Sunday, August 25, 2013

Guard Your Link, Lose The Story


In the old days of media, we liked to have all of our information in one place.  All people had to do was go to that one place and they had the answers.  Makes perfect sense, but it is as bad advice as one can ever give.  The problem with putting everything in one place is it kills the effort to bring in new followers to the hub page,

Imagine a wheel with multiple spokes.  Every spoke leads back to the core, or hub.  In the Internet, pages like mine are nothing more than a spoke.  The link takes readers to the hub, where they can gain more information.  New readers find my page and follow it back to the hub.  This helps keep the hub higher in search rankings so it is easier to find in the first place.

At the Press Conference

Sometimes people become possessive.  They stop posting other people's links.  Other times they don't like the information on one of the spokes, so they quit linking to it.  With fewer links, we have fewer spokes.  That means the main hub gets fewer visits and falls in page rank.  Being possessive of your spoke is a sure fire way to lose new readers for your cause.

That is why the YouTube videos I have done are important.  They draw traffic to my site, which sends traffic to our main hub.  Knowledgeable media people put photos and videos in a general file and let the press make their own compilation.  It all leads back the main cause.  Take the America's cup for example.  They put all of the information in a file and the media can use the pics to tell the story as they see fit.  Once the story is done it leads back to the main America's cup page.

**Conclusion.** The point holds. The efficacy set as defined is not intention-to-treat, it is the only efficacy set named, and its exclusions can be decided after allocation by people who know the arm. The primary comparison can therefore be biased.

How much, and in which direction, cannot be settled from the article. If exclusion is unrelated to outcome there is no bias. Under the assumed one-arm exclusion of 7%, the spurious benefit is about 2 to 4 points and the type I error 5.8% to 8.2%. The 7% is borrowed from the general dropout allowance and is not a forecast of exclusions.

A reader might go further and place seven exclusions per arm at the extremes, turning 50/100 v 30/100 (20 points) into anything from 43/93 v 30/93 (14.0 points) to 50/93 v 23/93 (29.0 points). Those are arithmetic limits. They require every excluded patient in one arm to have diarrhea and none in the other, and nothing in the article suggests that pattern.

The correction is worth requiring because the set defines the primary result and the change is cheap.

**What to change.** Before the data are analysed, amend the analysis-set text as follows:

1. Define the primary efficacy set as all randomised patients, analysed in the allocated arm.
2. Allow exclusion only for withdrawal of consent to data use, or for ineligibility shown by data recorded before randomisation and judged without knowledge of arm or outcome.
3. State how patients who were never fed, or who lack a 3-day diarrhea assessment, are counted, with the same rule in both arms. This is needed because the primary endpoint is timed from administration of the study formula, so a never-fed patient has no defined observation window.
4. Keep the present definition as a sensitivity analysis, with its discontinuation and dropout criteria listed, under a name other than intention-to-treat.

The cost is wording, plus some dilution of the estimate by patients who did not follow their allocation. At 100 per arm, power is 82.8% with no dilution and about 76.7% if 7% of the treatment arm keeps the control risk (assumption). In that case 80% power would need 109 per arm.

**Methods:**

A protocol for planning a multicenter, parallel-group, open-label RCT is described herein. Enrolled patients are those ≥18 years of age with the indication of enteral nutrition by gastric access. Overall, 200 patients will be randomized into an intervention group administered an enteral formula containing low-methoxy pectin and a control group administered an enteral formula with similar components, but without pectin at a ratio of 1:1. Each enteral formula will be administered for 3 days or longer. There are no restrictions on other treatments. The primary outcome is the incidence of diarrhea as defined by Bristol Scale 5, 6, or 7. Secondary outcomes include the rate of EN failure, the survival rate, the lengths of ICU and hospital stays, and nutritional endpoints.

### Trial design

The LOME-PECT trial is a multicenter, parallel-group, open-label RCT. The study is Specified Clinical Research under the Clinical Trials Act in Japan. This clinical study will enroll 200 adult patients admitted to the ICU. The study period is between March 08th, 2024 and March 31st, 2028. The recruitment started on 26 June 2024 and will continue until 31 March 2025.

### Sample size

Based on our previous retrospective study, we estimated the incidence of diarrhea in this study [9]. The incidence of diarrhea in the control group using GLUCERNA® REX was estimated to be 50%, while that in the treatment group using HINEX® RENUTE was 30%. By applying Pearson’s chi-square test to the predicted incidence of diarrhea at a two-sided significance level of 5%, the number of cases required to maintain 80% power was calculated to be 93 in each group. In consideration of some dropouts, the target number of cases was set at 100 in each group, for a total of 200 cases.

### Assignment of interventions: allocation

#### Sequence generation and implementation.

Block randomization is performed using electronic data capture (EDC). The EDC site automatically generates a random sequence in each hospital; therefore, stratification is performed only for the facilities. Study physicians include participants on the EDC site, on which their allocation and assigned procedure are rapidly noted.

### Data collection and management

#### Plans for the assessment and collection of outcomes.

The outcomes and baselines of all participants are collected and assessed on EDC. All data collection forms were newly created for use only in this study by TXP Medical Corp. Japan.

There was a short time when you could put Nina in your search engine and end up on one of our pages.  Not any more.  Today, you have to be more descriptive in order to pull up the basic story.  Now, it takes "Sailboat Nina" or another descriptive term in order to have the basic story pop up.  If you search for just Nina, you end up with a story about a Spanish girl.

Sure enough, someone is bound to say, "not on my search engine."  It would be more accurate to say, "not on my computer".  Once Google figures out what stories you like they begin to find links that match your I.P. preferences.  If you really want to know what pops up in a fresh search, you have to go to a computer that has not been taught to go to our story.  I tried this recently.  The results indicate the Nina is behaving like any other news story.  It is fading.  We are losing the battle in the press because some of our supporters are cross posting the pages of others.

Why is it important to get fresh fish, so to speak?  The answer is, we need more support to accomplish our goals.  We need new fans to help fund the cause.  We need new readers to keep all of our pages high in the mind of the public.  Our sailors need new looks so the story remains fresh in the view of the yachting public.

When I worked on the Lady Domina case, all you had to do was put "lady domina" in the search box and a dozen stories came up about the missing yacht.  Today, put the same words in the computer and mostly what you get are nasty links to sites that have nothing to do with a missing boat.  This happens to every story in time.  They call it "old news".

The best way to keep a story in the news is to create a hub and spoke system.  Then, from time to time, create an event, create the news.  The word will get out if you do.

On June 4th, 2013, the sailing cruiser Nina went missing.  The RCC-NZ suspended the search on July 5th, 2013.  Since then, the families have been trying to make the world aware of the desperate plight of the sailors on board the stricken craft, the Nina.

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